Supposedly a “super food”, activated charcoal is allegedly capable of “detoxifying” the body, boosting your energy, purging impurities and stains from the skin and teeth when used in face-masks or toothpaste and can even heal bruises.
In recent years, activated charcoal — actually a remedy for gastrointestinal problems, often poisoning — has been massively hyped on social media. However, before you jump on the bandwagon, you may want to hear what actual nutritional experts have to say.
Activated charcoal binds toxic substances in the gastrointestinal tract
A common means of treating gastrointestinal problems, activated charcoal is found in most household pharmacies and, with its binding properties, is often used in medicine to prevent toxic substances entering the bloodstream following poisoning.
Among influencers, food and health bloggers, as well as beauty gurus, this very characteristic has somehow led to the belief that activated charcoal can be used as an effective detox agent. However, recent studies show that activated charcoal can’t — and shouldn’t — be used for detoxing.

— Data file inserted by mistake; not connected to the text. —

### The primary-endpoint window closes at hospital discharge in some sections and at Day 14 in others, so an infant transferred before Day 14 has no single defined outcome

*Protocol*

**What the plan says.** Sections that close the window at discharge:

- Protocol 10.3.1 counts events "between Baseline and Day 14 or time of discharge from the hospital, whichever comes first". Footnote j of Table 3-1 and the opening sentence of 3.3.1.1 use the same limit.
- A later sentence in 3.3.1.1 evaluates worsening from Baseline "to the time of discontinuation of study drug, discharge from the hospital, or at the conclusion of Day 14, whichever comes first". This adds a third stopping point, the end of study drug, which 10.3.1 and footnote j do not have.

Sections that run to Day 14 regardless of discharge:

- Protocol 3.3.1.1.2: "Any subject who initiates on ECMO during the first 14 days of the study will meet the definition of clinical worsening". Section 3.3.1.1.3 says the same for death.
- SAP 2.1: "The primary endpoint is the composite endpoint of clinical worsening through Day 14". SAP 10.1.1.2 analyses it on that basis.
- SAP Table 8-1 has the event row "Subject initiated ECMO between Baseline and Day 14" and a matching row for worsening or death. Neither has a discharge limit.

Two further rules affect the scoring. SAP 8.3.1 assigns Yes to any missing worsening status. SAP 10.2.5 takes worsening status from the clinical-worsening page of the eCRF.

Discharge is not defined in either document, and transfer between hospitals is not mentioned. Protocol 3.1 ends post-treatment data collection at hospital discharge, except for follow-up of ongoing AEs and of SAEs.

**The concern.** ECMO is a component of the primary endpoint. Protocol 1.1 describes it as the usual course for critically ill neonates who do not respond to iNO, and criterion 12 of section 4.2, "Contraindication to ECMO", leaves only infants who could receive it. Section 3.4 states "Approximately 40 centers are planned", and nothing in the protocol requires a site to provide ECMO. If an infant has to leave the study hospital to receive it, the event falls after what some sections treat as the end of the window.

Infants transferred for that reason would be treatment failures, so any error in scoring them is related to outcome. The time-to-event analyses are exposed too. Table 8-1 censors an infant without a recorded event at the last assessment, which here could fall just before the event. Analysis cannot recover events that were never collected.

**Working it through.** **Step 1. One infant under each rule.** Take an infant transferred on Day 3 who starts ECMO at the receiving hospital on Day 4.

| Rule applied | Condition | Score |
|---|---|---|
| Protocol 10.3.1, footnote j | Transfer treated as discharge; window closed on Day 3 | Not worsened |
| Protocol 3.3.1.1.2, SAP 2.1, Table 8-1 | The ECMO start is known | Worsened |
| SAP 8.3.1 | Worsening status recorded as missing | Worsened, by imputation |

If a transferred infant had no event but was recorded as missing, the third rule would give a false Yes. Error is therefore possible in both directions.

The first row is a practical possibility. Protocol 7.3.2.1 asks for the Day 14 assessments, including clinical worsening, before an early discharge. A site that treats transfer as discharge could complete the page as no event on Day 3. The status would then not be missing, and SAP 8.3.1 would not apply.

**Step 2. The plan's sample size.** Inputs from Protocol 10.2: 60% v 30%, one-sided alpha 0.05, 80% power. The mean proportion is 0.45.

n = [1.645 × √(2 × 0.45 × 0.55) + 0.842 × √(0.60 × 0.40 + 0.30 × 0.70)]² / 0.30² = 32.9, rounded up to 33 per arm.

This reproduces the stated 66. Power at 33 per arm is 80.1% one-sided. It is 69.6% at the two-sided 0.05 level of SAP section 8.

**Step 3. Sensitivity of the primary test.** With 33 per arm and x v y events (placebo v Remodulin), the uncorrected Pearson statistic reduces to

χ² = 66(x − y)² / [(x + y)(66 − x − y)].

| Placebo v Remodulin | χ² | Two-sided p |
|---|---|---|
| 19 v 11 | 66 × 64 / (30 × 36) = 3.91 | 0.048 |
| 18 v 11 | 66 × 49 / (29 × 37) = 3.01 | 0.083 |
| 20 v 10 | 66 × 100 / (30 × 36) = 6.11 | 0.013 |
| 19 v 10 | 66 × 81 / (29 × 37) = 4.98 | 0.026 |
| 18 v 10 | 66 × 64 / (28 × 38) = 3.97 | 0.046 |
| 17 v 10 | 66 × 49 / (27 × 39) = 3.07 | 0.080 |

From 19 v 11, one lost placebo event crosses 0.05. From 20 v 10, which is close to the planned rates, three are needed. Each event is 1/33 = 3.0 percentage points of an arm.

Studies have, in fact, shown that the substance can actually be detrimental to your health in the long term.
Activated charcoal makes micronutrients that are essential to the body useless
A recent study conducted by US researchers Jason Silberman and Alan Taylor of the University of Tennessee highlighted that activated charcoal binds not only to toxic substances but also to important vitamins, antioxidants and minerals.
The problem is that once they’re bound to charcoal, they can no longer be absorbed and used by the body.
What’s more, activated charcoal is only really effective for binding substances that are still in the stomach or intestines — basically, activated charcoal is ineffective on “poison” that’s already entered the bloodstream or other bodily tissues.
According to another study published in the journal of food quality, when added to apple juice, charcoal significantly reduced the amount of vitamins available.
Another study in Clinical Toxicology also indicated that a regular intake of activated charcoal could eventually lead to a slowdown in bowel function, as well as nausea.
Those who take certain medications should also lay off charcoal — it can interact and interfere with the body’s uptake of medicines including anti-inflammatories and anti-depressants, which can end up reducing their impact.
Generally speaking, consuming activated charcoal is only recommended for acute cases of poisoning and shouldn’t be eaten frequently — it just doesn’t belong in a healthy and balanced diet.